A key criterion for choosing the right camera is the amount of light at the microscope. The less light available, the greater the light sensitivity of the camera needs to be. Generally speaking, a pixel size of 6.45 µm or larger offers excellent light sensitivity for crystal-clear, low-noise images. However, this comes at a trade-off because the larger the physical pixel size, the less pixels can be fit on the sensor, reducing resolution.
The sensor sizes determine the real-estate in which pixels are placed in an array. Most scientific-grade cameras incorporate large sensors, for example, 2/3” – 1”, because pixel size and pixel quantity are both maximized. However, cameras used for documenting conventional bright-field images may use an image sensor smaller than 1/2” due to their inherent smaller pixel sizes and smaller quantity of pixels. Regardless, the correct magnification c-mount adapter must be chosen based on the sensor size to avoid vignetting or compromised field-of-view.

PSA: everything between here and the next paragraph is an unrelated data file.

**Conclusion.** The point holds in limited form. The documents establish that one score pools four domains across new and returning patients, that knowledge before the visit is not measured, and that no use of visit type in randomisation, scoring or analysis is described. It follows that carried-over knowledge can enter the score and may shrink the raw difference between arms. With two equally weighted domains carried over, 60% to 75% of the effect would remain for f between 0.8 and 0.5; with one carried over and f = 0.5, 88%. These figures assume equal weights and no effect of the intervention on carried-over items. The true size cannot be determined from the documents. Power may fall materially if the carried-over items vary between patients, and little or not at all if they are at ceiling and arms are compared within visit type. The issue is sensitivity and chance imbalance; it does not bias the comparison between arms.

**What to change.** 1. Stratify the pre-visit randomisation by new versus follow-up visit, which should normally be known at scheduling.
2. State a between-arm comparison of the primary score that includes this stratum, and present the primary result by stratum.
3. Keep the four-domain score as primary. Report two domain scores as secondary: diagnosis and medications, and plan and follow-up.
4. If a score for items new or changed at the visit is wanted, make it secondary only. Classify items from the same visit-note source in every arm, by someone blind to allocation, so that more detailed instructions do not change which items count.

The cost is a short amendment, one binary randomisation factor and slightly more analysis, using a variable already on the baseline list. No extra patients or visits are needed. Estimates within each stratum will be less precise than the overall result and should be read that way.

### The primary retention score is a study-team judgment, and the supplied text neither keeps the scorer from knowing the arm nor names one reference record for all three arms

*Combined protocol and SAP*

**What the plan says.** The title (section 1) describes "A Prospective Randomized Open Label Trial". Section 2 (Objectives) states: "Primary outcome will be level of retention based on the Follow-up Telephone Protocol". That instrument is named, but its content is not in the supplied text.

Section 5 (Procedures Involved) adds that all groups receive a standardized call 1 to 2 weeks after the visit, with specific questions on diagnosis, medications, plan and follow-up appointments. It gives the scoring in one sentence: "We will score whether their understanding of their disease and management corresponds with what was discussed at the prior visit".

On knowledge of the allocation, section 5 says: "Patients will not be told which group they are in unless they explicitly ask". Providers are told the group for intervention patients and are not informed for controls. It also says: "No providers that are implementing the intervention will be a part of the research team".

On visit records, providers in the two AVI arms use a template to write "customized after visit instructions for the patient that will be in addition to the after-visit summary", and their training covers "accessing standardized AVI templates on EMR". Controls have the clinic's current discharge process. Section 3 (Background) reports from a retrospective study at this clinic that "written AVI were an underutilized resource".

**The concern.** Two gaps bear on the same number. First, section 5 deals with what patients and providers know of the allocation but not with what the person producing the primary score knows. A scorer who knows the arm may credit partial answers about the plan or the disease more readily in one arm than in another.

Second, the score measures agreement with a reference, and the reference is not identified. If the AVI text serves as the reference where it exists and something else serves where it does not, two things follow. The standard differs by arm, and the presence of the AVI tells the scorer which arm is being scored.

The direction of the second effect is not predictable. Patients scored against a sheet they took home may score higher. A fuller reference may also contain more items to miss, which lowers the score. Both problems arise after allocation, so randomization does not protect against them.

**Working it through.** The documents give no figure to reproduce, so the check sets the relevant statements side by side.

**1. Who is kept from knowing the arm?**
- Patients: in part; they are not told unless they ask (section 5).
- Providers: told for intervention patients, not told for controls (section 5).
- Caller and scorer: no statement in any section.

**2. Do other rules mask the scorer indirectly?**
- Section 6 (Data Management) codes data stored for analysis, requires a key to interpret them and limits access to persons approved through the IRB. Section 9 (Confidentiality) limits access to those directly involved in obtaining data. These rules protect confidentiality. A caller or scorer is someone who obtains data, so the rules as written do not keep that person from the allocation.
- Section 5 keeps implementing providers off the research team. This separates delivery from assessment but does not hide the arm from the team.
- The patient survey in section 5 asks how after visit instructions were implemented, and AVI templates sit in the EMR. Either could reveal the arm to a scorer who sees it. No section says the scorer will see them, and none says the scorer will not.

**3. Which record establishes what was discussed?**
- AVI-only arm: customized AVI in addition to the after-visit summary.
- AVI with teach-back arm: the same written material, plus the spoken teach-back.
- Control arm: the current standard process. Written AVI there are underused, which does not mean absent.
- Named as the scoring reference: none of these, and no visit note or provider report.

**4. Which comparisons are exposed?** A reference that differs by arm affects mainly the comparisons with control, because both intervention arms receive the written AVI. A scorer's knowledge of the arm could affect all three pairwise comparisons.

Driven by the mega-pixel hungry consumer market, which users know from photography, digital resolution, or quantity of pixels, is easily misperceived as image quality. Truth is, micro-imaging applications require less pixels than macro-imaging. If you work mostly at very high magnifications, the optical system is limited to about 3–5 megapixels that can be transferred to the sensor of a camera. Setting the camera to a high resolution of, say, 12 megapixels would produce a larger image, but you would not gain any additional information. If you use the microscope at low magnification on the other hand, then you definitely need a high resolution digital camera to capture all the details that your microscope can deliver. To learn more about the relation between resolution and image quality with microscope cameras read the short explanation on Leica Science Lab. http://www.leica-microsystems.com/science-lab/digital-cameras/
CCD vs. CMOS